Peleliu is a hot, humid, tropical backwater full of jungle undergrowth. There is a little village and a small population living around the island. What struck me most about Peleliu, though, was its geology. The island is made of ancient sea-bottom formations that heaved up out of the ocean and created Peleliu and its ridges of coral. These “coral mountains” form the spine of the island. The caves in them provided tenacious defensive positions for the Japanese during the battle. Here’s my photo of one of the coral hills, called “Radio Hill,” as it looks now.

PeleliuRadioHill

Here’s an old Army photo from my dad’s scrapbook of one of the coral hills after the 1944 battle, with all its vegetation stripped away by artillery bombardment. Can you see the man in front and the two Sherman tanks on the top of the hill?

Peleliu1

I wanted these coral hills to play a part in Johnny Graphic, and they are central to Johnny’s trek across Old Number One. I wanted to convey how sharp and nasty the coral rock was. You didn’t want to fall on it, or it could cut you up.

I also wanted the heat and the bugs to play roles. When I was on Peleliu, my legs got bitten all over by black flies. The bites became infected–dozens of red dots all over my legs. I had to take two courses of antibiotics. Here’s how I put Johnny through something similar:

“Leaves and branches and thorns grabbed at the three kids at every step. Johnny took the lead and had to slash the undergrowth with a machete. Clouds of insects swarmed around, pestering and biting.”

It all comes down to the fact that we draw on the encyclopedias that are our brains when we write any kind of fiction or poetry–taking what we need from an experience here and a memory there. My visit to Peleliu was so vivid, so memorable, that I’ve always wanted to create a fictional island just like it. And the result is Old Number One.

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Tricky Names

If you happen to have an unusual first or last name, you’ve probably run into people who mispronounce it. In place of a first name I use my initials, D. R. (A lot of writers do.) When I’m talking to a stranger on the phone I have an especially hard time communicating my name. I have to slowly say, “D period R period.” Because otherwise they sometimes think my first name is “Dear.” Or people will call me “Doctor”–because my name has the same letters as the title “Dr.” (Because of that I often get junk mail addressed to Mr. Dr. Martin.)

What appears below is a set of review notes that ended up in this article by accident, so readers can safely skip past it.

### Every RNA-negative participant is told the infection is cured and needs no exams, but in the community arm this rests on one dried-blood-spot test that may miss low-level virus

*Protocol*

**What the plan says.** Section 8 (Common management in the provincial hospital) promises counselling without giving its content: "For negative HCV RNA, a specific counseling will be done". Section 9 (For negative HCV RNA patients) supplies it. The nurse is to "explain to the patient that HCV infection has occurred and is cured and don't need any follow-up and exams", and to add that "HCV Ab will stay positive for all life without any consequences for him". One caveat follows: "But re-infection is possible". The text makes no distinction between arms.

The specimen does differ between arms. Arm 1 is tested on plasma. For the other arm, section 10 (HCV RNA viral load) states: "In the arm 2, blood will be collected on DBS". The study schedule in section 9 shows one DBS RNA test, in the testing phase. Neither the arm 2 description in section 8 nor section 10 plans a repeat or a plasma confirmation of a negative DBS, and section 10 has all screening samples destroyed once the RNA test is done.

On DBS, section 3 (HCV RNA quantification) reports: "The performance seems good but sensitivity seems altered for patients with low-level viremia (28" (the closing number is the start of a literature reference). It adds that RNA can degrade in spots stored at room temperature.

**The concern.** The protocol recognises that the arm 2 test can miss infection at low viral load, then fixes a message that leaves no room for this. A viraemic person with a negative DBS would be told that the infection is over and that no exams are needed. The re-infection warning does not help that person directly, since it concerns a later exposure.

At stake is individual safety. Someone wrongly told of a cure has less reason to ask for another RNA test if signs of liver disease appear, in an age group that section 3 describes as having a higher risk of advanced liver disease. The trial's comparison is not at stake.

In Johnny Graphic there are a few names that folks might pronounce in different ways. Here’s a list of some of them and how I pronounce them.

First, there’s Nina Bain. Though some people might pronounce her name as NEEN-ah, I pronounce it NINE-ah–rhyming with China.

Dame Honoria’s name is pronounced: Ah-NOR-ee-ah. The H is silent.

The Steppe Warrior Burilgi’s name is pronounced with a hard g sound, Burr-ILL-gee.

The female Steppe Warrior Checheg’s name is pronounced CHE-chig.

Bao, the little girl ghost, is simply Bow…as in, “The rock star took a bow.”

Of course, if you want to pronounce these names differently, it’s fine with me. The important thing is that you enjoy these characters and their adventures.

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Writing Book 2: Sometimes You Need a Road Map

When I first started writing Johnny Graphic and the Etheric Bomb, I knew that telling Johnny’s story would take at least three books. And now that JGEB is out in the world as an e-book and a print-on-demand book (just click on the sidebar to check it out), it’s time to move on to Book 2.

Even when I was writing JGEB, I knew in a general sense what kind of adventures Johnny would have in the second book. It would involve a terrible outbreak of zombie attacks in the Royal Kingdom, almost certainly due to the main villain of JGEB. (I won’t mention his name, to avoid a major spoiler here.) Johnny, Nina, and the rest would be called to help deal with this infestation of zombies. After all, they had a great deal of experience fighting our bad guy in the first book. Of course, they face many obstacles and dangers along the way. I knew what some of the major incidents in the book would be, and approximately where Johnny would end up.

But unlike some writers who create their books with no written plan, improvising as they go along, I like to have an outline—a road map, you might say. So I wrote down brief descriptions of chapters, from the beginning of Book 2 to the end. Then I used it as a step-by-step guide, writing chapters based on this road map. But the funny thing is that as you write the book, your ideas change and the road shifts directions. So the road map has to change.

For instance, I wrote a couple of chapters from the point of view of Johnny’s sister, Mel. But Mel–a kind of serious personality, as readers of JGEB will know–wasn’t very interesting. So I had to reassign those chapters to the little girl ghost Bao, who’s a lot more fun.

Right now I’ve written 30,000 words of the first draft of Book 2. I’m almost halfway through, and I expect my road map to shift a few more times before I’m done. And there will be much more rewriting after the first draft is finished. (Remember, unless you’re very good, your first draft is just a place to begin.)

So I guess my advice to anyone who’s writing a novel or thinking of writing one is this: Be sure to lay out a road map for your book. It will make writing it much easier. But don’t be afraid to shift course when some new scenery beckons.